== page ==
Exxon (NYSE:XOM) has risen from the low 70s to over $80/share in that same time. We've seen only four days of money outflows from the stock since the mid-March lows.
Schlumberger (NYSE:SLB) has risen from the mid $60's to about $80/share since mid March. How many days of negative money flow have we seen during that time?
I'd say that's a pretty strong performance for a sector. The S&P Energy Sector ETF (NYSEARCA:XLE) has risen over 20% since mid-March, helping to underpin the strength in the large cap stocks.
A recent Congressional vote on funding the Iraq war set benchmarks for the Iraqi government needed for continued funding of the war. While most discussion of the benchmarks has focused on the achievement of democratic reforms, quelling of sectarian hostilities, and the like, a less-remarked benchmark concerns the disposition of Iraqi oil.
The Iraq Hydrocarbon Law requires a privatization of Iraqi oil to develop Iraq's untapped resources. Understandably, oil companies are reluctant to commit funds to such an effort without the protection of such a law. It has been difficult for the various factions to agree on revenue sharing, creating limbo for the proposed law--and opposition to the notion of foreign control. Each of the sectarian groups has reasons for opposing the law. There is expectation that oil and gas assets will be auctioned off within the next couple of months, however.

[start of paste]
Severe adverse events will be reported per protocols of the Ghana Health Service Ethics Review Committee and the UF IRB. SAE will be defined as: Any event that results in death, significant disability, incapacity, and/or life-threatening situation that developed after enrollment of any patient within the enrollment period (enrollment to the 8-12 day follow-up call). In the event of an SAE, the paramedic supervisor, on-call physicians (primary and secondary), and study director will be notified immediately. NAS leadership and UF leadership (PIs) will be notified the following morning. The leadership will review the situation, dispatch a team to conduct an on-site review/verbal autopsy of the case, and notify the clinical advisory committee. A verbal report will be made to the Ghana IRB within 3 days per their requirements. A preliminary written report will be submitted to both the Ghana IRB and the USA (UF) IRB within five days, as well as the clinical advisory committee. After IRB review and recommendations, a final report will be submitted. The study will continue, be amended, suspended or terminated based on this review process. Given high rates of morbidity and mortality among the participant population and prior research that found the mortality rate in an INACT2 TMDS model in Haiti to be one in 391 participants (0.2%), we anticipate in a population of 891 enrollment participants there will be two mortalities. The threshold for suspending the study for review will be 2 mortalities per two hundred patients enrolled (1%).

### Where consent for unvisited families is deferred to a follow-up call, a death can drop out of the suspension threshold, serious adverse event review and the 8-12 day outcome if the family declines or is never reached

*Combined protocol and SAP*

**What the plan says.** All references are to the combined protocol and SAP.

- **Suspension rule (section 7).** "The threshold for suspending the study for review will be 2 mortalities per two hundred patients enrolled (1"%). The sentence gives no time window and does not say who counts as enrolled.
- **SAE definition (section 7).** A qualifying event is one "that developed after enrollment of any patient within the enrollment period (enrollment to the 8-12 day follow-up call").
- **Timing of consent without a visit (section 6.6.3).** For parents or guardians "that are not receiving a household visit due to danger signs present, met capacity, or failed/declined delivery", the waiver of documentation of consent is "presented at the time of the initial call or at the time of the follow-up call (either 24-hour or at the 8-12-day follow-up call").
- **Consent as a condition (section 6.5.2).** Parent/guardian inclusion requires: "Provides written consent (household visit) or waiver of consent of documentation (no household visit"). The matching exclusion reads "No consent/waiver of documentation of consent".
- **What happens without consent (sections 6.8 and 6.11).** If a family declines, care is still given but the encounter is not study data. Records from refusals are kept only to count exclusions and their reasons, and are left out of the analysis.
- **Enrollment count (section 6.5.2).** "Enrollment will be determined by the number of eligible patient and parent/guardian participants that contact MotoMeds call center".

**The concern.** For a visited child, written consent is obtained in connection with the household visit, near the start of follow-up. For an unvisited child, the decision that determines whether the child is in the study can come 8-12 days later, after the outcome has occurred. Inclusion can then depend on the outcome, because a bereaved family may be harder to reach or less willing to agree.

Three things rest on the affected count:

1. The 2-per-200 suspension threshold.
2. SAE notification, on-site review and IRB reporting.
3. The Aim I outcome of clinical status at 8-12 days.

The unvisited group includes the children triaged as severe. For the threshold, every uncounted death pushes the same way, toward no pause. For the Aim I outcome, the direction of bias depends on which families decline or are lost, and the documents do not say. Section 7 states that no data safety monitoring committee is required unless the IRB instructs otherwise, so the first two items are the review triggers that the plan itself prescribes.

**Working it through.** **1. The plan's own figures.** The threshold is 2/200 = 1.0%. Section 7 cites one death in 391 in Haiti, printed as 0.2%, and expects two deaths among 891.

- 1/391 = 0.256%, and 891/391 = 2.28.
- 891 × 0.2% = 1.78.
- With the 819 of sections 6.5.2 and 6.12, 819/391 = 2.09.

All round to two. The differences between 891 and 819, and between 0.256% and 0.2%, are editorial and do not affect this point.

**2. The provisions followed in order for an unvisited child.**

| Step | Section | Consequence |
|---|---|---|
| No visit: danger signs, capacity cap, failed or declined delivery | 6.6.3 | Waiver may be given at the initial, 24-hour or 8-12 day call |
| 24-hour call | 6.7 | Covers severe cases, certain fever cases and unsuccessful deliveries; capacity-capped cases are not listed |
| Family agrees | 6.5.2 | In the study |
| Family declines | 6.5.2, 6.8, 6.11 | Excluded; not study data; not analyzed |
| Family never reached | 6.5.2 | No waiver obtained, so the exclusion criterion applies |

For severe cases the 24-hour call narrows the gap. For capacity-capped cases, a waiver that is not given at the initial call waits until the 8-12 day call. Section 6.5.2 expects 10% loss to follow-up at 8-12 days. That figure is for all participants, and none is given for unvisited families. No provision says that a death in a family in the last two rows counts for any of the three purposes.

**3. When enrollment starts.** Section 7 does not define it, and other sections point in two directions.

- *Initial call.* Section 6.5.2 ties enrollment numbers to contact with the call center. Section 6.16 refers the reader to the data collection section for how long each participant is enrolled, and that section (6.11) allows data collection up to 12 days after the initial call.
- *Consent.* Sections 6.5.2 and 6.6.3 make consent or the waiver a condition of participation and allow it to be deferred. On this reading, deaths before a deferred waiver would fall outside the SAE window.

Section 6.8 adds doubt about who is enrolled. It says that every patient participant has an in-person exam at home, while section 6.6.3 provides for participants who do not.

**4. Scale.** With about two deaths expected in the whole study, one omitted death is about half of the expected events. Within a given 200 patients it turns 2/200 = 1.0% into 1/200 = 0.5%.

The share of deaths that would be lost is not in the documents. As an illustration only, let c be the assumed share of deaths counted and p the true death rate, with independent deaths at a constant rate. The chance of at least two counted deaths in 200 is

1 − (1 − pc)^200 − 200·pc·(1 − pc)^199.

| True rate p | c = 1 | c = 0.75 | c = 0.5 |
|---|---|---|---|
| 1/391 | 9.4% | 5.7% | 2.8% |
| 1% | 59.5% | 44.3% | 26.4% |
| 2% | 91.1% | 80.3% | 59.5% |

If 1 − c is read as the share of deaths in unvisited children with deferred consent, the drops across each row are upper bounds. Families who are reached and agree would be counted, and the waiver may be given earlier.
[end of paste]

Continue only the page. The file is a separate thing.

In the U.S., serious political opposition to the privatization of Iraqi energy assets appears minimal, given that the recent bill passed by Congress represented a Democratic compromise with the White House. When Dennis Kucinich took an hour of House time to blast the "exploitation" of Iraqi oil, his remarks went without further comment or debate.
Christopher Hitchens, on the other hand, makes a case for the Iraq Hydrocarbon Law, suggesting that the proper development and distribution of oil revenues will benefit the entire country and abolish the economic rationale for dictatorship.
The American public, seeing higher gasoline prices at the pump thanks to refining bottlenecks, is unlikely to oppose any efforts to expand energy reserves, as oil companies blame the push for biofuels for reduced refining capacity.
I don't think the U.S. would be building the world's largest embassy complex in Baghdad unless there was a solid economic rationale, whether you agree with the rationale or not. The stock market seems to agree, and investors--seeing higher energy prices and availability of what appears to be the world's second largest oil reserves--are steadily pouring money into international oil/energy companies as a result.